Health Trends for 2018: Never Too Old To Get Healthy. Merry Xmas!!

Source: Futurity.Org Photo Credit: Getty

 

WHY AM I WRITING THIS TODAY?

Because good health is the BEST gift you can give yourself. It’s better than anything you might find boxed up under a tree. And although sickness strikes randomly there is also a lot we can do for ourselves to increase our chances of leading healthier, longer, better lives.

 

#1:  OLDER AMERICANS ARE GETTING HEALTHIER.  AT LEAST SOME ARE.

Fascinating study from the University of Michigan exploring what distinguishes the healthiest people over-65 vs. those not so healthy.

  • A graduate degree was the biggest differentiator between those in excellent health vs. those in poor health.
  • Other major differentiators were wealth and race.

What I found so intriguing about this new study, published in JAMA Internal Medicine, is how they flipped the script.

  •  In the past, when measuring changes in health over time, researchers would always focus on the sick and disabled.
  • With this study, however, they focused on older Americans who have managed to stay in excellent health.
  •  It isn’t necessarily more comprehensive, but it does provide new perspective and unique insights into how Americans manage to stay healthy.

Lead author Matthew Davis, assistant professor in the University of Michigan School of Nursing explained:

  • “Prior to our work, little was known about healthy older adults. Our argument is that using poor health as a measure of population health is analogous to making conclusions about the economy based only on the poverty rate.”

If this subject is of interest, read more here.

 

#2:  REGULAR PHYSICAL ACTIVITY WILL SAVE YOUR LIFE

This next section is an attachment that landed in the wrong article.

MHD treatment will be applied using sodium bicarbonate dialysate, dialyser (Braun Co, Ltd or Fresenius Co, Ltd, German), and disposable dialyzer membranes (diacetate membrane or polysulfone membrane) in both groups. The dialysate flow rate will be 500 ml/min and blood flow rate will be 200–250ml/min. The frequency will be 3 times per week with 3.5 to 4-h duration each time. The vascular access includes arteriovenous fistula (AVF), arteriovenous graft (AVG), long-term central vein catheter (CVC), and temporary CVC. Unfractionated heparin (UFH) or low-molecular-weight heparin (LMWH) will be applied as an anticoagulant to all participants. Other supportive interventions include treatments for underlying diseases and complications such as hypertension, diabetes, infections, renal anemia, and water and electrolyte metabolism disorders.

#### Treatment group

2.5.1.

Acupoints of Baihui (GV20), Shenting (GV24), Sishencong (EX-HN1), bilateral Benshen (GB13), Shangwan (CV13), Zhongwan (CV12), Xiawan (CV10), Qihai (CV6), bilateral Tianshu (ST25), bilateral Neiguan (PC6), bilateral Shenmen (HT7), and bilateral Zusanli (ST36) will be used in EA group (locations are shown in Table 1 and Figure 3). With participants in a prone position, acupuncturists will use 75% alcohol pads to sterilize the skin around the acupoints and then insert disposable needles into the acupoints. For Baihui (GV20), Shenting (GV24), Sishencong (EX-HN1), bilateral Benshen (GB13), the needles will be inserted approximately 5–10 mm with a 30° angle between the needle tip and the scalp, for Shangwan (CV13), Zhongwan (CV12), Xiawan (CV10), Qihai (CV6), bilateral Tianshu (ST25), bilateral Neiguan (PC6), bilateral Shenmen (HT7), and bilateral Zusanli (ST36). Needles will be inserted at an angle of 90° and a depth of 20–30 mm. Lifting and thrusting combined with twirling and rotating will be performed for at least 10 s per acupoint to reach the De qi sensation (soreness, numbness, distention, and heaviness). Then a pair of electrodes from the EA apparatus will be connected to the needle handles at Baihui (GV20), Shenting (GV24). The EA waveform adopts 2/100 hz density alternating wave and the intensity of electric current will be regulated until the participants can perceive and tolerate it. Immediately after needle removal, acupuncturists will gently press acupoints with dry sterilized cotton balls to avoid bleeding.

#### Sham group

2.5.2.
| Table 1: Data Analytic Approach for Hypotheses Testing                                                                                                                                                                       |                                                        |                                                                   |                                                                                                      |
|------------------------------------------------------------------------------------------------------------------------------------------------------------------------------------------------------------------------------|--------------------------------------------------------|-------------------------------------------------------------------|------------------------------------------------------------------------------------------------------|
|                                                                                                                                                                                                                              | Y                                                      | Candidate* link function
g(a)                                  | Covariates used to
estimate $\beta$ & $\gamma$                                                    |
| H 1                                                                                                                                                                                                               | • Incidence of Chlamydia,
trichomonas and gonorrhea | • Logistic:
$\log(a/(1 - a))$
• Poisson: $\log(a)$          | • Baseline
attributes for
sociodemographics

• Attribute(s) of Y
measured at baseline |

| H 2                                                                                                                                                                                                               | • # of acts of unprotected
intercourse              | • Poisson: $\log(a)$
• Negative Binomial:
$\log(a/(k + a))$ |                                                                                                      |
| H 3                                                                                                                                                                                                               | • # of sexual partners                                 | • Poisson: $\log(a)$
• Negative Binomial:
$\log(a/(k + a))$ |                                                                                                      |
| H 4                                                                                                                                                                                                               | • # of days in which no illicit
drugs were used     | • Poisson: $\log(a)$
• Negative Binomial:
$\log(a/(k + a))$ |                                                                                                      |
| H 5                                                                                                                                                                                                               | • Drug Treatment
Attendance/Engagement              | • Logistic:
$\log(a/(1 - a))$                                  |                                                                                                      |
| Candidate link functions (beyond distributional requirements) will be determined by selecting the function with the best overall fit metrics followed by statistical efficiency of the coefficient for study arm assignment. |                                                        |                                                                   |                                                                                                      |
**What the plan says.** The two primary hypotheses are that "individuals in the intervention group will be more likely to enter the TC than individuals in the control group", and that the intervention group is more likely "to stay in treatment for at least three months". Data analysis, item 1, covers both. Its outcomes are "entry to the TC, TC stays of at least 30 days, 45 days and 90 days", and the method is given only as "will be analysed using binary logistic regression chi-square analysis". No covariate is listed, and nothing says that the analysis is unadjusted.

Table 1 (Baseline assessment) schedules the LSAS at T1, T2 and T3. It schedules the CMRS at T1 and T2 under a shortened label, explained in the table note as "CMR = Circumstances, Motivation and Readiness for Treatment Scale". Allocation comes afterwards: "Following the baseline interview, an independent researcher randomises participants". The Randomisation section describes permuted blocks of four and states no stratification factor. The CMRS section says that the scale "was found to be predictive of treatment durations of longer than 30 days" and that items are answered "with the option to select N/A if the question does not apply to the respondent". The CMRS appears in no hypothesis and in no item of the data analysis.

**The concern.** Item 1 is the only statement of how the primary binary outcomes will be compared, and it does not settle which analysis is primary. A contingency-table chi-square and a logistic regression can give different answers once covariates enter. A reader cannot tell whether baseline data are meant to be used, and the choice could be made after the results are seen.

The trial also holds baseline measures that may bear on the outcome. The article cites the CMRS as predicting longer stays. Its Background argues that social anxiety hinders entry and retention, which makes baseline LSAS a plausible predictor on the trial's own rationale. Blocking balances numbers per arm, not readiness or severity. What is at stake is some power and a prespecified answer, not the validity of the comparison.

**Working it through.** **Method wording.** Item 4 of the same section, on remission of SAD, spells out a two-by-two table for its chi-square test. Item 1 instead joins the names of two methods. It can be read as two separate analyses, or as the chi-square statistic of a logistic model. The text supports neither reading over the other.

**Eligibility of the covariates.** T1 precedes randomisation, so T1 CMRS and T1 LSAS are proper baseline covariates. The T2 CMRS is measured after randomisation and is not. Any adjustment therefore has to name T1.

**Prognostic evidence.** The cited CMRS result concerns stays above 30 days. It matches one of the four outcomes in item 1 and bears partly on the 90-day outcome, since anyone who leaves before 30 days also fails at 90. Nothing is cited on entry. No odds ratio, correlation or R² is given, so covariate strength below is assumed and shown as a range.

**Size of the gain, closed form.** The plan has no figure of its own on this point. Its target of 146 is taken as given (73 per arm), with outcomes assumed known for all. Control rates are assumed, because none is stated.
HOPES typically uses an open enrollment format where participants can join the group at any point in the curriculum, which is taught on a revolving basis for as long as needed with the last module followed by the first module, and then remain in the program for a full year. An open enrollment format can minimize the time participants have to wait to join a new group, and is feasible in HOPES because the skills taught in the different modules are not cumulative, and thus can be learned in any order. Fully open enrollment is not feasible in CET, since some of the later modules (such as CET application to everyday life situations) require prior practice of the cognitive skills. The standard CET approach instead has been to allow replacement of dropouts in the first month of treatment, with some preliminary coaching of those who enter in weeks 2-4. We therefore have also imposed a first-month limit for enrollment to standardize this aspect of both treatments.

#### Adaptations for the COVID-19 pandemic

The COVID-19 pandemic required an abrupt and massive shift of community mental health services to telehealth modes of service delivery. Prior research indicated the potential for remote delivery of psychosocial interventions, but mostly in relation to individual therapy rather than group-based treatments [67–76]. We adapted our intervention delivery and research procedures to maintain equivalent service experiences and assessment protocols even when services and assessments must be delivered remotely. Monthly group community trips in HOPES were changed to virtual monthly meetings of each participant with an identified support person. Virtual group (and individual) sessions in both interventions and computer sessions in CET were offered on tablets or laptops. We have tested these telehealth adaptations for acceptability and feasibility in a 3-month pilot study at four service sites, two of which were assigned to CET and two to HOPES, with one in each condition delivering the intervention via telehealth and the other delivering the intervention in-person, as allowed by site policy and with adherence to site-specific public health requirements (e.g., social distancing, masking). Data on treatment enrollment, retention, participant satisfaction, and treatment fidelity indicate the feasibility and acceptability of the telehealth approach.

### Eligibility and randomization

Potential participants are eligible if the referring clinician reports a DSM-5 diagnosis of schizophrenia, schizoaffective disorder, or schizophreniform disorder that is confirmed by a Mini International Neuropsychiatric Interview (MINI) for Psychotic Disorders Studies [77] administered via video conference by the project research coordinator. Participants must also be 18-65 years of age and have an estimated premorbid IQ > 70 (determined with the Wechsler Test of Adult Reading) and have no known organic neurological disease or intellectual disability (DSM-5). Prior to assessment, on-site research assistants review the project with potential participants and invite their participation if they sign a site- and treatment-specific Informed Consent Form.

Walking just 30 minutes a day will go a long way toward making you healthier, extend your lifespan and potentially save you from heart disease.

People in the 7-year study who met the physical activity guidelines:

  • Were 30% less likely to die during the time of the study
  • 20% less likely to develop heart disease
  • You don’t even have to go to the gym. Walking or biking to work or taking the stairs all count towards the physical activity guidelines.
  • Link for more from Live Science here.

 

Read on below for an update on arthritis (my personal nemesis) including info on Kittie Weston-Knauer, the 69 year old female BMXer who just had both her hips and both her knees replaced in a 12 month span and is right back on her bike. Impressive!!

 

#3:  ARTHRITIS/OSTEOARTHRITIS UPDATE

80% of North Americans have X-ray evidence of osteoarthritis by age 65

  • 60% have significant joint pain.
  • Knee osteoarthritis has risen at an alarming rate over the last 50 years, reflecting changes from active agrarian or industrial lifestyles to a post-industrial society in which most people do not do a lot of physical labor and gain too much weight.
  • Osteoarthritis may be caused mostly by lack of exercise, being overweight, eating a pro-inflammatory diet and having inadequate vitamin D levels (JAMA, November 22, 2017).

Exercise Helps to Prevent and Treat Knee Osteoarthritis

  •  An exercise program strengthening the muscles around the knee is more effective than removing broken cartilage from knees
  • 750,000 knee arthroscopies are done in the United States each year, but surgery has not been shown to be more effective than exercise in treating knee osteoarthritis.
  • Osteoarthritis always worsens with inactivity, so keep moving.
  • Recommended low-impact sports include bicycling and swimming.

Source: Villages News

 

#4:  MEET KITTIE WESTON-KNAUER, THE OLDEST FEMALE BMX-RACER IN THE COUNTRY

 

 

Here’s what she had to say about Osteoarthritis, her surgery and her recovery:

  • The pain began to mess with my mind, and while my physical pain increased, it was compounded by emotional pain. After two years of battling my body and fighting the pain when I rode, I had to make a change. I spoke to a series of doctors, and we jointly determined that replacement surgery on both of my knees and hips was the right option for me. First my hips, then my knees – all within a 12-month period.
  • Everyone’s recovery is different, but I worked really hard because I had a goal of getting back on my bike; therefore, my rehabilitation period was rather quick.

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